By adopting and implementing demanding science-based decarbonisation targets within its revised GHG Strategy, the IMO can expedite the development of low- and zero-emission fuels while establishing global fuel standards.
Such actions will attract the necessary investment to transform the infrastructure of the global shipping industry, facilitating large-scale retrofits or the construction of new ships.
To align the industry with the Paris Agreement, expert groups such as the Global Maritime Forum, argue that scalable zero-emission fuels18 need to make up at least 5 percent of the “bunker market” by 2030, from virtually nothing today, and rising to 27 percent by 2036.
The paper’s authors believe 5 percent zero-emission fuels in the shipping industry by 2030 is realistic and possible.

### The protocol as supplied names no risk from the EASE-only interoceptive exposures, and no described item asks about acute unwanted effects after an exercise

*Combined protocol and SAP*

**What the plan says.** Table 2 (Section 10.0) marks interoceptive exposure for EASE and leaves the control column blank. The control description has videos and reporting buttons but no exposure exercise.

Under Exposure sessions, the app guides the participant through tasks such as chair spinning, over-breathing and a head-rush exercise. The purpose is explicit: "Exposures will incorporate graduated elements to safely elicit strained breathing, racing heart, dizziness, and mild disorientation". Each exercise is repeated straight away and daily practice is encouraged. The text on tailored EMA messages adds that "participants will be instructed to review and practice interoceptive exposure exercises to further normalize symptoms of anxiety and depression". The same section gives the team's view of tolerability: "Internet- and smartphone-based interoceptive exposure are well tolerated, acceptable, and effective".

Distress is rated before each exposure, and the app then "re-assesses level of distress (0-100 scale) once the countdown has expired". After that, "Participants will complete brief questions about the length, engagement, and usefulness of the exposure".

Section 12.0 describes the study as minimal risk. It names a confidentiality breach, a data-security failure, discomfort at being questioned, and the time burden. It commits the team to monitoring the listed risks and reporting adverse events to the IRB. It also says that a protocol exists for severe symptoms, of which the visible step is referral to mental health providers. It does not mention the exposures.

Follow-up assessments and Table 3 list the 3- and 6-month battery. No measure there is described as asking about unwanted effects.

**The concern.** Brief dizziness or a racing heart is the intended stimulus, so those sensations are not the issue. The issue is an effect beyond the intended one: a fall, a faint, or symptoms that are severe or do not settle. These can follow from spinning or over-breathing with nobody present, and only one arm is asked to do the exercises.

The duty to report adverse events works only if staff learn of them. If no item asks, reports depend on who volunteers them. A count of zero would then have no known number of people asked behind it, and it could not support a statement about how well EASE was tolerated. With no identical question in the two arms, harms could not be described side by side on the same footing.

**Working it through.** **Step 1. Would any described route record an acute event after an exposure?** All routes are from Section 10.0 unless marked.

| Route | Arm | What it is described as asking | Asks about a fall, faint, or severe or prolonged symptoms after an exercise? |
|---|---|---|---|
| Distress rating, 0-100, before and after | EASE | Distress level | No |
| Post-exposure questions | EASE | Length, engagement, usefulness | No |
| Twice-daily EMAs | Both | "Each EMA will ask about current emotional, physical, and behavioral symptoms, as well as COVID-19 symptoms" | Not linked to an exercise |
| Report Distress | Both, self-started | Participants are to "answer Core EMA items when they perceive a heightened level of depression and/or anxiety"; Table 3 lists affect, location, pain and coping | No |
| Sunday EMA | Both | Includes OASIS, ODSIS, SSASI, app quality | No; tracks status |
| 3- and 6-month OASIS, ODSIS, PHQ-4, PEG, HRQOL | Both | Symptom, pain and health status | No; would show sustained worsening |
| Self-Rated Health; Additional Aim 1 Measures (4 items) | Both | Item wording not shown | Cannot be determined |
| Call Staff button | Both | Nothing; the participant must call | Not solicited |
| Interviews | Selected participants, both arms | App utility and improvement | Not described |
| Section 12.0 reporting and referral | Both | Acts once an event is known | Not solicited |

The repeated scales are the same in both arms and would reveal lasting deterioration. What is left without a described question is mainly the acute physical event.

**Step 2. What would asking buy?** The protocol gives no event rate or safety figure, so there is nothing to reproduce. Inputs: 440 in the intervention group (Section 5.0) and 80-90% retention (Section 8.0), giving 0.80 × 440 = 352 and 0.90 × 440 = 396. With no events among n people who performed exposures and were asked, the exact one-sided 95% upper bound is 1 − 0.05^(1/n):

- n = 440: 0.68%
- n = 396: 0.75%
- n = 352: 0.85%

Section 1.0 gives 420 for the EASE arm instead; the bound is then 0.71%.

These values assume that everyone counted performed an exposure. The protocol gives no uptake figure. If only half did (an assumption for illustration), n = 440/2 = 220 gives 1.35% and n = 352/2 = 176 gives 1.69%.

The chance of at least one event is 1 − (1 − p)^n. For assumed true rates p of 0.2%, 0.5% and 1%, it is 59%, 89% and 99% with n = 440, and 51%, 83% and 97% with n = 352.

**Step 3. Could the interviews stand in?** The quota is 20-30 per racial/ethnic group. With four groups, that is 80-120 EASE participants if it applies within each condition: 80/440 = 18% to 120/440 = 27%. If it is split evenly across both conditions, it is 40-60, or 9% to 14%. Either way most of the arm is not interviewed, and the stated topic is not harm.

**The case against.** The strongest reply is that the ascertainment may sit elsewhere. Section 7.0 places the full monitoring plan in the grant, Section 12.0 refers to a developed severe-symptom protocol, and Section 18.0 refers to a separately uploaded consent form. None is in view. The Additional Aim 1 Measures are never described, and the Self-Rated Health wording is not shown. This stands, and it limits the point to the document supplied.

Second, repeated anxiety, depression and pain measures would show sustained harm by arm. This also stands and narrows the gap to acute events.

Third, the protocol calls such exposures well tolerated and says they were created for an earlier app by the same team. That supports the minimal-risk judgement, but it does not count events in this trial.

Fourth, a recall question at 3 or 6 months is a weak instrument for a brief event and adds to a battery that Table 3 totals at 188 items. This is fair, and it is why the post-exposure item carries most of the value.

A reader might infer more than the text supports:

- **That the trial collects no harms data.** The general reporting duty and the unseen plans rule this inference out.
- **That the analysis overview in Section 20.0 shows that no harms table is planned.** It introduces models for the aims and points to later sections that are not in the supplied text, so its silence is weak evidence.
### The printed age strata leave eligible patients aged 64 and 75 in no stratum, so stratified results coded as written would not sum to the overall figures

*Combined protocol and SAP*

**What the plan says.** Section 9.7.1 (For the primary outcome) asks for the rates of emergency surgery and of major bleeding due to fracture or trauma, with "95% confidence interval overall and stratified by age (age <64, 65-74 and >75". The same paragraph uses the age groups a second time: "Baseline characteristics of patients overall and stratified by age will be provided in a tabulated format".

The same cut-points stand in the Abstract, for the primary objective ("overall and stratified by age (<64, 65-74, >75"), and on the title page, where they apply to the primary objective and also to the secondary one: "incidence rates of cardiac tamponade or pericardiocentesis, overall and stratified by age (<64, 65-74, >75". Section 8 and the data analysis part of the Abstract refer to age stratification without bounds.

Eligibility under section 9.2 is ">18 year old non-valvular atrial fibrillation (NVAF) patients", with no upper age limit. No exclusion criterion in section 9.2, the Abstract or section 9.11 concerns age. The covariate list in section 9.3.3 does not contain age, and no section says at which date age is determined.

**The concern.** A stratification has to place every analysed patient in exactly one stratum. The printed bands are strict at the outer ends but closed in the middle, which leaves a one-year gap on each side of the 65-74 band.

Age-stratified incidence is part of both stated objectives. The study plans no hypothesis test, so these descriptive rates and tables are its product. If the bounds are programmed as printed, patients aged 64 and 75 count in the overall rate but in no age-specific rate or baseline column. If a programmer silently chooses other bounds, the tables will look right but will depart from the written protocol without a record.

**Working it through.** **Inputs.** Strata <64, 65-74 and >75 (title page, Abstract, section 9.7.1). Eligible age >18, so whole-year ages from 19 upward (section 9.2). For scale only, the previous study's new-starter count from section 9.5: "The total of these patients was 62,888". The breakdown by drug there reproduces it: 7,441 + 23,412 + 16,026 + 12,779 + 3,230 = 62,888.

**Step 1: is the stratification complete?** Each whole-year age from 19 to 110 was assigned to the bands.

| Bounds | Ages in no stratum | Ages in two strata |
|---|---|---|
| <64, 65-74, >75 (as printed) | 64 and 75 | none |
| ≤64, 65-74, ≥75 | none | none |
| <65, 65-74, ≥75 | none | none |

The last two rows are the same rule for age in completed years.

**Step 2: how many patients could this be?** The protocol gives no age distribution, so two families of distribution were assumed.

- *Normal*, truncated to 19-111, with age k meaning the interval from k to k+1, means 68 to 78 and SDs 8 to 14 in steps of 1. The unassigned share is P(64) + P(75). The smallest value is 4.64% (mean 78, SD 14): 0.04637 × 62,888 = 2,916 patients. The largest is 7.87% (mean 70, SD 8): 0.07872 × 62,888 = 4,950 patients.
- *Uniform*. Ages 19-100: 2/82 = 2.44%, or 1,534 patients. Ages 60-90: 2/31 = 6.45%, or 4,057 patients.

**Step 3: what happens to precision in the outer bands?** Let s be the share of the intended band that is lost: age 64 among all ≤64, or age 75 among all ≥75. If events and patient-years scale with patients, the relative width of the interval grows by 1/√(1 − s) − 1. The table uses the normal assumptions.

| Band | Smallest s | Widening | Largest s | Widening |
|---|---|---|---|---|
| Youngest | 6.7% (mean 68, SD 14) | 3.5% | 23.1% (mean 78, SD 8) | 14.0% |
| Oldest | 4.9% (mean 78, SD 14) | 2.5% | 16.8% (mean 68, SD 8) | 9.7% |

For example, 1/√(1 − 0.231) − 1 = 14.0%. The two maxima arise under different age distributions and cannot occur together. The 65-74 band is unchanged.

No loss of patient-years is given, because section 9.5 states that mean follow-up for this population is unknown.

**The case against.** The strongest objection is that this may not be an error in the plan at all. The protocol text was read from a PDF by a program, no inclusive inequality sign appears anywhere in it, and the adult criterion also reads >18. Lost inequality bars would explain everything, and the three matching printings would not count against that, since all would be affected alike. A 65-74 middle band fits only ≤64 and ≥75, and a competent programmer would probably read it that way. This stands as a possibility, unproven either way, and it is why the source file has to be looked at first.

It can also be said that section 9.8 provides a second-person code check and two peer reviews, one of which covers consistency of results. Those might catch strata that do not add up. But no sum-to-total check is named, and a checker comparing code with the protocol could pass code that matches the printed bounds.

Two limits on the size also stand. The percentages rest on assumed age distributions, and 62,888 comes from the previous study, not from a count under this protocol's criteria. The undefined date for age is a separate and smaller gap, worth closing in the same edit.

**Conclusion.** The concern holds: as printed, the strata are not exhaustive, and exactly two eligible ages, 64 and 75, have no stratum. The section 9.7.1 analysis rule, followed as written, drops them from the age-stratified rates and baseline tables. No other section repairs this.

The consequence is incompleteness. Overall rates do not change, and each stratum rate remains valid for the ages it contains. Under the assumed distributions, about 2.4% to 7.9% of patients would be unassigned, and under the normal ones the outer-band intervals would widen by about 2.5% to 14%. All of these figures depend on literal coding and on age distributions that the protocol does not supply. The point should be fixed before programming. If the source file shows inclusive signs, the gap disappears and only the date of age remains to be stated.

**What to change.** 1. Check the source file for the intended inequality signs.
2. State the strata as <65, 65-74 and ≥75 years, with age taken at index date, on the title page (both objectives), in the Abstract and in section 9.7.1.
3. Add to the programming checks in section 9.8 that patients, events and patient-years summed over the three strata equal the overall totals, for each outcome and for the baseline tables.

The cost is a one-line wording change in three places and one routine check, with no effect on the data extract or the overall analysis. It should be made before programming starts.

But given the long lead time needed to bring projects into production, at least three to five years of development and construction, decisions need to be taken now otherwise the 2030 milestone will not be reached and a chance to scale up low-emission shipping fuels will be missed.
Price gap between fuels
As such, there is a pressing need for the IMO to introduce a mandatory carbon levy by 2025 to address the price gap that exists between the fuels currently used to power ships and hydrogen-derived alternatives.
“Delaying action will only add to the eventual cost of decarbonisation. The IMO needs to decisively move forward to tackle the shipping industry’s emissions and start the journey to a sustainable and resilient future,” added Rasmus Bach Nielsen, Global Head of Fuel Decarbonisation at Trafigura and co-author of the whitepaper.
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Source: Offshore Energy